The map is a form of expression of these personal memories and descriptions. But although it is called a map, it has two fundamental differences; it has no scale and no objective direction assigned to it. The drawing lives of its elements and may only stand in this context, for example there are no assumed direction pointing towards north. Other methods can be a description in words.
The instructions to draw a mental map are simple. The focus lies on the content and not the beauty of the sketch, there is no right or wrong. The key is that the sketch is not copied from a map or image but rather drawn from memory.
Lynch introduces the mental map to the participants as follows: “We would like you to make a quick map of … Make it just as if you were making a rapid description of the city to a stranger, covering all the main features. We don’t expect an accurate drawing – just a rough sketch.” Lynch 1960, p 141)
It is a rather quick exercise and does not require a lot of planning and thinking. In mental map-making, there are three phases to the creation of the sketch. First is the skeleton phase, it contains most of the important information, objects, direction, names and paths. The second phase puts the flesh on by linking between memories with information and description. This will often trigger some more memories and makes the map rich and representative. The third and last phase is the beauty process, where no more important information is added, but rather the sketch is adjusted and critiqued.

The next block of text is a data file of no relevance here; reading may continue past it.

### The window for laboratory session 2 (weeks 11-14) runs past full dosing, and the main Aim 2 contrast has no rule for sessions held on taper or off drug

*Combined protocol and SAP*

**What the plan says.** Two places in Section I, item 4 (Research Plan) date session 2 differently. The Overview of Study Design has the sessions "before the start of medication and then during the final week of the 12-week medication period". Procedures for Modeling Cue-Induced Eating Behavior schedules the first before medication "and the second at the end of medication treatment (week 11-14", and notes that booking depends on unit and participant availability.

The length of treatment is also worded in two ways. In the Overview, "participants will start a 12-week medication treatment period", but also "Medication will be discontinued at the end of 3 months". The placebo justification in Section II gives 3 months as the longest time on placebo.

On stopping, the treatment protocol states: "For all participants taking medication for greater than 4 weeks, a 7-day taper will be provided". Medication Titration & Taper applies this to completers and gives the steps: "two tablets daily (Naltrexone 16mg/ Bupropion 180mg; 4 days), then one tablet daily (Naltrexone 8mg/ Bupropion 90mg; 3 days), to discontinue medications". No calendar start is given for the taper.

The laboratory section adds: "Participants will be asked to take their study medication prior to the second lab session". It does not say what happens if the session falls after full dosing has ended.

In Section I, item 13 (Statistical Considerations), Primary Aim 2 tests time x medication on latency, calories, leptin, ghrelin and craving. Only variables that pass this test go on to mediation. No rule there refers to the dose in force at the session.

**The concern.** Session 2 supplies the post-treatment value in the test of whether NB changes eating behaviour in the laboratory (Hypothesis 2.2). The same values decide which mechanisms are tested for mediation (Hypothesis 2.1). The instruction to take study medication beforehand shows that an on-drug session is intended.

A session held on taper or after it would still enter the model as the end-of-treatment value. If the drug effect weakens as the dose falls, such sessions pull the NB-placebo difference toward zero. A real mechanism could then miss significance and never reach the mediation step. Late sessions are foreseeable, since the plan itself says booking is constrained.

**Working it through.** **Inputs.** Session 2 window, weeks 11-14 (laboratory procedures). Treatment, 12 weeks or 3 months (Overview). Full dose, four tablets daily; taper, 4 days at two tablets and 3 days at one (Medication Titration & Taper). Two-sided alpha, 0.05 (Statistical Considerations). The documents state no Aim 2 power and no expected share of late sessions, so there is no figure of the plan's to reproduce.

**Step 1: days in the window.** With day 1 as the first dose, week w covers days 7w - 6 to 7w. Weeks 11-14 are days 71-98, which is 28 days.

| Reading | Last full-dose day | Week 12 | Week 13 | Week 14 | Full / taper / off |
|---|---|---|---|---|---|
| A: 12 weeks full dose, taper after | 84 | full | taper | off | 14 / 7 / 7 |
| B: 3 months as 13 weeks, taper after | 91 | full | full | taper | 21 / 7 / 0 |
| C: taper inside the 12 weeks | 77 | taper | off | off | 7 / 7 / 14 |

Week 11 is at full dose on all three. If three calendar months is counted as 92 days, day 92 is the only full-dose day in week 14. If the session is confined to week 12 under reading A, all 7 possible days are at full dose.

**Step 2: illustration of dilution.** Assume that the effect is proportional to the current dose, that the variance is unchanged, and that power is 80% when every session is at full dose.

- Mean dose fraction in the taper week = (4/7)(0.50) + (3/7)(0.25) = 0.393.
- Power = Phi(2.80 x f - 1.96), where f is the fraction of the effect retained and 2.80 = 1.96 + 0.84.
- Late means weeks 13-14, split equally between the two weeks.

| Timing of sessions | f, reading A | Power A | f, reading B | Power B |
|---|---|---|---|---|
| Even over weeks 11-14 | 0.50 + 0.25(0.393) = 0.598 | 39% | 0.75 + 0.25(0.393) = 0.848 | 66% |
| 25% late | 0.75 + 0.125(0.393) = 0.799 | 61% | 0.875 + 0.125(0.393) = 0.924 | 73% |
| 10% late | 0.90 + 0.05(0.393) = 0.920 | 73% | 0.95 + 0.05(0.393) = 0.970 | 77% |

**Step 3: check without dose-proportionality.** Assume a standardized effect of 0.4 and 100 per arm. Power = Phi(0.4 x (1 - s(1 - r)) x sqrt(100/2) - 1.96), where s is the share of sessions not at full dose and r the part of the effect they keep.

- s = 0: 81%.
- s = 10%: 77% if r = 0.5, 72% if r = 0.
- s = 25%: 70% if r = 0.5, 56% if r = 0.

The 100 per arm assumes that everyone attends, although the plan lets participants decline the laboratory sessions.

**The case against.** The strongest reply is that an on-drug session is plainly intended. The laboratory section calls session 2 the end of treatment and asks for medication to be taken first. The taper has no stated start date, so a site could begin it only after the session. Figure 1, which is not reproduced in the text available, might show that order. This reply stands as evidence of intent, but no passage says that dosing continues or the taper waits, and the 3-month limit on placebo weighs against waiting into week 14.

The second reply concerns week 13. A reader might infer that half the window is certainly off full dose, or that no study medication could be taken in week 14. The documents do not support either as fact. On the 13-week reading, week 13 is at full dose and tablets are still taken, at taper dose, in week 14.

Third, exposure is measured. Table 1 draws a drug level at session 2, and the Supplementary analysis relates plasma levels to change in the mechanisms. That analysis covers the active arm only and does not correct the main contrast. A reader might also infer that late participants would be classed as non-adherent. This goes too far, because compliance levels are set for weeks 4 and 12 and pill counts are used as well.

Mental maps have been used in a variety of spatial research. There are studies such as Lynches with a focus on the built environment with a rather detailed perception description. Also these studies can focus on the quality of the environment more in terms of feelings such as desire, stress, fear or happiness. Such a study has been done by David Ley in Philadelphia in 1972 or a current similar project on fear in Los Angeles by Sorin A. Matei, 2003. From participants responces he was able to create a three dimensional surface to represent the amount of fear in the Los Angeles region. This is indicated with red and green colours. While working with children mental maps are also often used as a method of expression. For example in “Environmental fears and dislikes of children in Berlin and Paris” by Olga Nikitina-den Besten, 2008 looks at the absence of children in today’s cities and investigates the highly specialized urban environment from a child’s perspective of safety, fear and joy. The aspect of drawing should not be underestimated. With children, the reaction will ultimately be ok they like drawing so the method is appropriate, but adults often have more difficulties to draw even a simple sketch. Drawing is not something adults necessarily do very often, but children are expected to some drawing.
To a great extend there is a lot of information contained within the mental maps on how people perceive the space and ultimately how people create their space. The creation of space could be something very personal, and through what the essence of mental maps are; is a very dynamic concept of temporal perception based on mood, concerns and circumstances.